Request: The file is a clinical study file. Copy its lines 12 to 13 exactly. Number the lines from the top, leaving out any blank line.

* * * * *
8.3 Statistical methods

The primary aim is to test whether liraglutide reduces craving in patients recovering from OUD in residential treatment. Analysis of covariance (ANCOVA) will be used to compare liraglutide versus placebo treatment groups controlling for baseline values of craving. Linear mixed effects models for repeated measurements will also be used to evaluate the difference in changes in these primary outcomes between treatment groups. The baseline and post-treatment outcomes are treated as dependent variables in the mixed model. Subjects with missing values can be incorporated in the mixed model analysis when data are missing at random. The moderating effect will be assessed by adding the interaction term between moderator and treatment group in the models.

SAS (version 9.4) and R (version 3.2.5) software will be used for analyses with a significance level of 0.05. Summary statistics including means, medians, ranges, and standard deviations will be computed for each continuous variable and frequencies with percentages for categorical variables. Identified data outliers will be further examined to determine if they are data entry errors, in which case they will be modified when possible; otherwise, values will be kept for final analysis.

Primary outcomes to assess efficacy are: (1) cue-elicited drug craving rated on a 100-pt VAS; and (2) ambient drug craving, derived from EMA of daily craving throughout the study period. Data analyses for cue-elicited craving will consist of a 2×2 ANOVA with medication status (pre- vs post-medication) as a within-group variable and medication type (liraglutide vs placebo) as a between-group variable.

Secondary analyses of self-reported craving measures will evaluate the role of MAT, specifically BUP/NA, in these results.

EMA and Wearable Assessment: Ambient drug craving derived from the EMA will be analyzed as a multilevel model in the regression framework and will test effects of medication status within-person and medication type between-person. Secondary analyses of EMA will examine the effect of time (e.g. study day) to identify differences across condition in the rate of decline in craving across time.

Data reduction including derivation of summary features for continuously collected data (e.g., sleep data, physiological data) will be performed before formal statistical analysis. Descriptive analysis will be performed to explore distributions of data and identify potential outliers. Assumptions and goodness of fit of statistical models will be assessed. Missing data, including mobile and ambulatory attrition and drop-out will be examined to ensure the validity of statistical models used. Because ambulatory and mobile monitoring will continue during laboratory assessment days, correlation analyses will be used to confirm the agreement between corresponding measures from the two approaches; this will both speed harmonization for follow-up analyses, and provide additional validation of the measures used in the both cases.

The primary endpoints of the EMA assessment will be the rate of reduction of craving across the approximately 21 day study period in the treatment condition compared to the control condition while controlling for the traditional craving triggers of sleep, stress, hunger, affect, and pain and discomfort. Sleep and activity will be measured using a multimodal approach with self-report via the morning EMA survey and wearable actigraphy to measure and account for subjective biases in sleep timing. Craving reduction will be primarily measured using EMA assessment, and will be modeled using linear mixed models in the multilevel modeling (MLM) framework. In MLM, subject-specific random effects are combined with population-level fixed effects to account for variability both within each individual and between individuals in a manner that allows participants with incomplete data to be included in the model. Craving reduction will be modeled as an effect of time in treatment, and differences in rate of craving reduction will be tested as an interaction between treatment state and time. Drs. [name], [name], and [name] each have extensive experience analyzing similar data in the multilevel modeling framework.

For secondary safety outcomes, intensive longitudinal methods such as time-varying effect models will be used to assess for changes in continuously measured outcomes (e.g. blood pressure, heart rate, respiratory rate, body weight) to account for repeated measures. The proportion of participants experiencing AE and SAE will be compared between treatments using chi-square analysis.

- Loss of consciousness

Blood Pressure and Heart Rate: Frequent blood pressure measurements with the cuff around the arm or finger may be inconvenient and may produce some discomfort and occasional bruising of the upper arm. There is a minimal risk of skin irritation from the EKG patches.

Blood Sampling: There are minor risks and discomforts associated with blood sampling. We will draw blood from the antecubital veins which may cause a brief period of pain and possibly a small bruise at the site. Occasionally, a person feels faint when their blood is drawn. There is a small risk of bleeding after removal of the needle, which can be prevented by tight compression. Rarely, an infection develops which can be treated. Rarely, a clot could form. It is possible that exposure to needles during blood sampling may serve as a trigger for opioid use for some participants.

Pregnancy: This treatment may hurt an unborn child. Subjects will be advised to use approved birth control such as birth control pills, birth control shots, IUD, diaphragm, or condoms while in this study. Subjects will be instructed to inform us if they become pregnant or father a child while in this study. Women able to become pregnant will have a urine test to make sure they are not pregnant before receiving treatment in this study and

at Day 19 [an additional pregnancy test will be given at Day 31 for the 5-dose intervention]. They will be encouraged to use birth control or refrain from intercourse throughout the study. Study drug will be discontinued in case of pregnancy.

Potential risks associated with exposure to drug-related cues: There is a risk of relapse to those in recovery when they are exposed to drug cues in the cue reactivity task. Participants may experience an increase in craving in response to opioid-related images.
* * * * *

Blood Sampling: There are minor risks and discomforts associated with blood sampling. We will draw blood from the antecubital veins which may cause a brief period of pain and possibly a small bruise at the site. Occasionally, a person feels faint when their blood is drawn. There is a small risk of bleeding after removal of the needle, which can be prevented by tight compression. Rarely, an infection develops which can be treated. Rarely, a clot could form. It is possible that exposure to needles during blood sampling may serve as a trigger for opioid use for some participants.

Pregnancy: This treatment may hurt an unborn child. Subjects will be advised to use approved birth control such as birth control pills, birth control shots, IUD, diaphragm, or condoms while in this study. Subjects will be instructed to inform us if they become pregnant or father a child while in this study. Women able to become pregnant will have a urine test to make sure they are not pregnant before receiving treatment in this study and